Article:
Introducing sanctions against Russia is a faulty idea by the United States because it will encourage further backbiting between the two nations, former US congressman Ron Paul told RT.
“If two countries get in war, one of the most important things they do is put on blockades, they prevent trade so the various countries can’t get their raw products,” he said. “What I keep thinking is why don’t we try to see it from the other perspective: How would we react if we couldn’t import something? What if China or Russia or somebody came in and said you cannot import certain things or we’re going to prohibit you from trading? And yet we too casually do that with others.”
Paul, the face of modern libertarianism and a former Republican presidential candidate, spoke to RT weeks after Crimeans voted to secede from Ukraine and join Russia. American lawmakers have decried the vote as invalid, calling it an annexation and violation of international law, and have introduced sanctions against the Russian economy.
“Any type of sanctions or retaliation is detrimental to both sides. I’ve often thought that if people understood what was going on they’d express objections to these kinds of bickering back and forth,” the former congressman continued.
Paul said the geopolitical drama does not account for individual Ukrainians.
“Governments get involved and they do dumb things and the people in the middle are always suffering so if they suspend anything it’s the little guy who usually gets punished,” he said. “If we’re talking about the average person, people who have jobs, they suffer the consequences and that’s very bad.”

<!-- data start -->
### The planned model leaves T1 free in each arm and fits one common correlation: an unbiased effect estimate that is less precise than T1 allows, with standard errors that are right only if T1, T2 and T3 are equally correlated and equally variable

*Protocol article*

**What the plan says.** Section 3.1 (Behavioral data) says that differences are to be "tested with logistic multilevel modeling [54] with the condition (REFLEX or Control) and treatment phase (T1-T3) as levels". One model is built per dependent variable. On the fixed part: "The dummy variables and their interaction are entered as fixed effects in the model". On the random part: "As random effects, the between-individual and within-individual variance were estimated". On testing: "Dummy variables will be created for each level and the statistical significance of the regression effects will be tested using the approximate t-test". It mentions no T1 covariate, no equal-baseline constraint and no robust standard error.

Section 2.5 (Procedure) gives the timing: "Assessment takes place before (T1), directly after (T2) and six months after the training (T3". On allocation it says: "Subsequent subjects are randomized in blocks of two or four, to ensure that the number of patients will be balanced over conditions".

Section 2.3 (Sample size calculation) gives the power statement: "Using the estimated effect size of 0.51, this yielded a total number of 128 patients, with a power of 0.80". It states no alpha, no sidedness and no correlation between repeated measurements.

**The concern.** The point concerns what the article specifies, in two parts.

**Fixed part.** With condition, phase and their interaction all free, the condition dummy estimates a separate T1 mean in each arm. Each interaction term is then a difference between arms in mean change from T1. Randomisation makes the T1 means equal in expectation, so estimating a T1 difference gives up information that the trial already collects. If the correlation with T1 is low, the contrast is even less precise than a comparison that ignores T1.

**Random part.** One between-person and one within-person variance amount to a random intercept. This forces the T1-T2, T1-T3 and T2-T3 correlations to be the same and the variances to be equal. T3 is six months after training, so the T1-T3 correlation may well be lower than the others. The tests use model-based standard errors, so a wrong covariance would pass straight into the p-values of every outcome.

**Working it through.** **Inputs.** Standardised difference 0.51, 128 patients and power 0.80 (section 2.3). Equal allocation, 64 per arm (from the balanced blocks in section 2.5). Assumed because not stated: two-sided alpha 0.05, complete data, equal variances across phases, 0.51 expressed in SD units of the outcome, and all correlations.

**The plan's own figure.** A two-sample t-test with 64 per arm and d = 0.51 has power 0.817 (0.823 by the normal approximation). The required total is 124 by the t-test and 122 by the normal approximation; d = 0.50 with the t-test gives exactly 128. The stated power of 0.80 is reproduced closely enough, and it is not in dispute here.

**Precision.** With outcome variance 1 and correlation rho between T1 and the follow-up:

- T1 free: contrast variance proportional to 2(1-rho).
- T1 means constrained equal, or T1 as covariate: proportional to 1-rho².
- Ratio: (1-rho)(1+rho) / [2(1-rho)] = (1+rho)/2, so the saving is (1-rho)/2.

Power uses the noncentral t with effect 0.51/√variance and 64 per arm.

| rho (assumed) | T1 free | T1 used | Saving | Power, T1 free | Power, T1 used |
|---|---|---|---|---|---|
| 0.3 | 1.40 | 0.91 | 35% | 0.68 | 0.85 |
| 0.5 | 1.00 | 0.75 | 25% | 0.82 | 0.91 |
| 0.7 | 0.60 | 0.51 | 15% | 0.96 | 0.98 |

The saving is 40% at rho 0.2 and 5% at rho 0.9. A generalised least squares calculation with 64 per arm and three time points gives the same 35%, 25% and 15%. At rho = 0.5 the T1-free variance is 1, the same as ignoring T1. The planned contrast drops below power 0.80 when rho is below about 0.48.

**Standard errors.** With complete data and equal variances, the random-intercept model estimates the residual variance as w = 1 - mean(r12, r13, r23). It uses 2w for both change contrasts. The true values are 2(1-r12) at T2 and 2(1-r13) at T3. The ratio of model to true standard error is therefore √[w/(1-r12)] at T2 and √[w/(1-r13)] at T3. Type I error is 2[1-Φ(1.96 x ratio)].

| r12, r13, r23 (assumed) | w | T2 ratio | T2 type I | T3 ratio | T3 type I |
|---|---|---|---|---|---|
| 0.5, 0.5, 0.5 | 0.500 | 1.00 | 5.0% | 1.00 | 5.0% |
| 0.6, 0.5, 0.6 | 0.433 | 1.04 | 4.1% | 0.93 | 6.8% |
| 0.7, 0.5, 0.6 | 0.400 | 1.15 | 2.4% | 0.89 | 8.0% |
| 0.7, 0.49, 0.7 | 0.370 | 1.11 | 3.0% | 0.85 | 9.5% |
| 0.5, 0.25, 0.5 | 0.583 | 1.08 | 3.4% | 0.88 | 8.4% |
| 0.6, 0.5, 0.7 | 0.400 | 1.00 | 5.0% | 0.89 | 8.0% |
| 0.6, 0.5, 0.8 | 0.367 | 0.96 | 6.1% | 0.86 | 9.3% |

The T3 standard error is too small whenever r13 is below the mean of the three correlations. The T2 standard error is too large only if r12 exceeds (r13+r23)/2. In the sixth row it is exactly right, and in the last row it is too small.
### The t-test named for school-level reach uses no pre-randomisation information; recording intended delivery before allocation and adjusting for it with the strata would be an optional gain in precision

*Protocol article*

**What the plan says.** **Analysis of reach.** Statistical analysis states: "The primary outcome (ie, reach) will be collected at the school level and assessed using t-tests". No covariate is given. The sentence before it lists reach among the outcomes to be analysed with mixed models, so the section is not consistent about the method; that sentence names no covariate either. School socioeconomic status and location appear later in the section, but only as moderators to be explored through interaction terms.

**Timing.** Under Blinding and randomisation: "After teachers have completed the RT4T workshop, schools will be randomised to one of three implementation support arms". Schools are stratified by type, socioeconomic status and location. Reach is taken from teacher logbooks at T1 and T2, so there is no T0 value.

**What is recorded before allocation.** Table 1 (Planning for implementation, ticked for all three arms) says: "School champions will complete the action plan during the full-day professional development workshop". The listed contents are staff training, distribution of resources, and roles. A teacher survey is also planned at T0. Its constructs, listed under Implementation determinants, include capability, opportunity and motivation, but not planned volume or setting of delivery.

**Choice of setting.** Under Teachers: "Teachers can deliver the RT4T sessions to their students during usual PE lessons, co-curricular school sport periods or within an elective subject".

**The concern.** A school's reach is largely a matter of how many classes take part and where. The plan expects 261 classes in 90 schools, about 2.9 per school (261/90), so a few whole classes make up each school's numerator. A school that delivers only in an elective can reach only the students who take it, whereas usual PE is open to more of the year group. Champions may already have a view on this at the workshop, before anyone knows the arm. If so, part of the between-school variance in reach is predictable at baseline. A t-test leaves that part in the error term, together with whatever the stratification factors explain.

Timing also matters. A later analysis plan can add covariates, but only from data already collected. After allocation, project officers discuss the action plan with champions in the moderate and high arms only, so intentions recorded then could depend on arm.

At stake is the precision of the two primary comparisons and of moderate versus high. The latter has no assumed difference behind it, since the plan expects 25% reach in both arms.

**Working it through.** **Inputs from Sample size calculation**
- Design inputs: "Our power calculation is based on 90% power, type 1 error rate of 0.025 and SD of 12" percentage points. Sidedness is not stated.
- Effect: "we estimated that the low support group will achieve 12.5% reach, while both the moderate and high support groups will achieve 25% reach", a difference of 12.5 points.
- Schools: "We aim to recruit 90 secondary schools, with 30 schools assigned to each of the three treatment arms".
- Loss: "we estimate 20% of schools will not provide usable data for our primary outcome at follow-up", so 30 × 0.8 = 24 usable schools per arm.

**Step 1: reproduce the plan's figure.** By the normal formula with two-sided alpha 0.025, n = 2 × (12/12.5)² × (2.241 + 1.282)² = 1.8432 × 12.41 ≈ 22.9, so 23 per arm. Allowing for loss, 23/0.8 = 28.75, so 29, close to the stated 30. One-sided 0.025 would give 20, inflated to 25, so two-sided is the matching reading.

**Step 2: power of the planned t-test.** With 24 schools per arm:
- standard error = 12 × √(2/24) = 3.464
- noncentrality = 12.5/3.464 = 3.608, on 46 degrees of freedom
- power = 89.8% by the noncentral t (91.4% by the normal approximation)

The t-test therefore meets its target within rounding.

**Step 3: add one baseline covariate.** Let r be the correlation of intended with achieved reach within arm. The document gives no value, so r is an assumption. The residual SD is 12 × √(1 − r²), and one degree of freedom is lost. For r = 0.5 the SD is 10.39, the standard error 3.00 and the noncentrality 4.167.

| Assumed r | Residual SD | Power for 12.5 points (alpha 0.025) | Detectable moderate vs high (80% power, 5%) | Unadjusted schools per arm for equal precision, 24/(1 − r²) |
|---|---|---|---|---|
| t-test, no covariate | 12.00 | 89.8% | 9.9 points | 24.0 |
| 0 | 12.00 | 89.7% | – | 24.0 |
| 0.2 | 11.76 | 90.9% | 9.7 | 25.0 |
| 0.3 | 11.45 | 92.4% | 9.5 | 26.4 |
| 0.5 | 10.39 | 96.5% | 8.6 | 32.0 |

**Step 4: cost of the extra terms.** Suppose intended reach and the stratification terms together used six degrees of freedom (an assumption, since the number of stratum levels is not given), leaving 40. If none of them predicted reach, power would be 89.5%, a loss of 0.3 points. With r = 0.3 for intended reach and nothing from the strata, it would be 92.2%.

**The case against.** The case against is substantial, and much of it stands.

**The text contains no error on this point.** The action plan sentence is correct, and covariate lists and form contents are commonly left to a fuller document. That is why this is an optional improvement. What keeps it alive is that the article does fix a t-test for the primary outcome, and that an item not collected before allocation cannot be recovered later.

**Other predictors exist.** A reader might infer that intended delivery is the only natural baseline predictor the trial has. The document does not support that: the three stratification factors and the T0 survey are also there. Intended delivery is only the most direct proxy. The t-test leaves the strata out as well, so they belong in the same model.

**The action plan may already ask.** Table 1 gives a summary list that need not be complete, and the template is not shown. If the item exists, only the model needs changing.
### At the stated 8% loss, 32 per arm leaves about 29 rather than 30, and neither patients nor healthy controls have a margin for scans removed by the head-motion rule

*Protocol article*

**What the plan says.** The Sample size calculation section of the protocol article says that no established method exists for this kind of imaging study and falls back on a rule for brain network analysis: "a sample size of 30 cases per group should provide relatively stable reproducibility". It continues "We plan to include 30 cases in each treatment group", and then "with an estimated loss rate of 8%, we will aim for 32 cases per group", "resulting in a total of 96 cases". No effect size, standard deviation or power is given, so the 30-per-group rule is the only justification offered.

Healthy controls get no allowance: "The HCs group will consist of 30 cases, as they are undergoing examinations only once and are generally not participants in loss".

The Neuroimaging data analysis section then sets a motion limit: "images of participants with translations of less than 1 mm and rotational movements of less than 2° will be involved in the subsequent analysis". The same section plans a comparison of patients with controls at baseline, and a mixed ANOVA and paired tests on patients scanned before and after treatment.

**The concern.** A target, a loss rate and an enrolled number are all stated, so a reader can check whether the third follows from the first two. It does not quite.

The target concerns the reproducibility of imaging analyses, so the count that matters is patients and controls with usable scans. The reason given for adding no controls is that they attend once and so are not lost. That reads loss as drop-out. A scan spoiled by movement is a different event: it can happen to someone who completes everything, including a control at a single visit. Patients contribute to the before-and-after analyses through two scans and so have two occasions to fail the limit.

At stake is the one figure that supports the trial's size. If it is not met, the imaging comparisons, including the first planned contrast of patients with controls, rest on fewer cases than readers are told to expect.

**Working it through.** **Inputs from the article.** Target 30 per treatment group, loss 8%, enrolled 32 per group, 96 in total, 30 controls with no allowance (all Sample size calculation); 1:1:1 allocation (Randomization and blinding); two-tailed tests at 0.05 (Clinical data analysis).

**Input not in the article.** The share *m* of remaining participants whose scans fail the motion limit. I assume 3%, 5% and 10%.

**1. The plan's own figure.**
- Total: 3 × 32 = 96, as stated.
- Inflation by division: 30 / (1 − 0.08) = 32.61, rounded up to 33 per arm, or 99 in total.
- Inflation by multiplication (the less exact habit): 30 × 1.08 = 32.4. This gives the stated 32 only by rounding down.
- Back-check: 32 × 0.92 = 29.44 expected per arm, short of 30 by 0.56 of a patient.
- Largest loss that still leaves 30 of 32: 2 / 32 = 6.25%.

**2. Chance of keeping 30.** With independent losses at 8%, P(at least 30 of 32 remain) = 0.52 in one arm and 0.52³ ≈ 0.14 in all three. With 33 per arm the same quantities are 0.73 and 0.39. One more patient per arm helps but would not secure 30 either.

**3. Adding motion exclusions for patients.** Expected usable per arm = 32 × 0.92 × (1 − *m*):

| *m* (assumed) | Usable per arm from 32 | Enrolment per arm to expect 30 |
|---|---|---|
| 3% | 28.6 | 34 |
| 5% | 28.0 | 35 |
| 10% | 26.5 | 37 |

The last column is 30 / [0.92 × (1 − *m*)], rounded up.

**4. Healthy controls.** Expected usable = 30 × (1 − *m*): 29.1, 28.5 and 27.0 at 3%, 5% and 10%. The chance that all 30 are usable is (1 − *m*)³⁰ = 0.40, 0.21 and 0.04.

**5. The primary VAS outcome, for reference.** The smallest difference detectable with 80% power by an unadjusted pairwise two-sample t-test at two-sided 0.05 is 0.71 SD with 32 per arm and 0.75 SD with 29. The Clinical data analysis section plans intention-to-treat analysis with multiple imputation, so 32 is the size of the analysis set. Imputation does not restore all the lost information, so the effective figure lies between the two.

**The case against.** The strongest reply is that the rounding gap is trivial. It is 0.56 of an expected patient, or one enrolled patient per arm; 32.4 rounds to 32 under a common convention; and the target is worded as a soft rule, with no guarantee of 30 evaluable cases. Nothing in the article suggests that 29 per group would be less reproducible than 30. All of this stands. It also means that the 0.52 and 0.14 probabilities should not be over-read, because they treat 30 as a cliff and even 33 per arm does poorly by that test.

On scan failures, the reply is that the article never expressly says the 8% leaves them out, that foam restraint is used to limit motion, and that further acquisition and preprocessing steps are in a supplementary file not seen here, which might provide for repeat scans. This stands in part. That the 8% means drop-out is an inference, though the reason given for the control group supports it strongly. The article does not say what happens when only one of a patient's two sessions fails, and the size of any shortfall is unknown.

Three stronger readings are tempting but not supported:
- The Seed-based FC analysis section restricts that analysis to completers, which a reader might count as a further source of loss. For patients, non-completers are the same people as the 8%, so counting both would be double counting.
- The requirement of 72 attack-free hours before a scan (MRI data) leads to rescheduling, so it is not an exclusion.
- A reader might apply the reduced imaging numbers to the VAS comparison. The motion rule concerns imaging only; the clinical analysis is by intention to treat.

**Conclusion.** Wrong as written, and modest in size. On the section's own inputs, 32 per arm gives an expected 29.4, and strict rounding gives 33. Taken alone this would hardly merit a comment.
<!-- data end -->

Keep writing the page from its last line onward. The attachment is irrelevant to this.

Meanwhile NATO announced it would suspend cooperation with Russia over the ongoing crisis. The decision could affect cooperation on Afghanistan in areas such as training counter-narcotics personnel, maintaining Afghan air force helicopters, and a transit route out of the war-torn country. Other projects around fighting terrorism, drug trafficking, and dealing with the disarmament and non-proliferation of weapons of mass destruction could also be impacted.
Paul, a longtime critic of NATO, said that de-escalation should be the current priority for all parties involved.
“I advocate not picking sides, so I see two sides going back and forth and my political position as an American is for our American government [to stop] picking sides and picking governments and interfering with elections,” he said.
“De-escalation in my view would involve us minding our own business…in particular the Ukrainian people should be the ones who decide which way they want to go rather than the governments of Europe or even the Russian government for that matter.”
You can watch the full interview with Ron Paul in next Monday’s edition of SophieCo.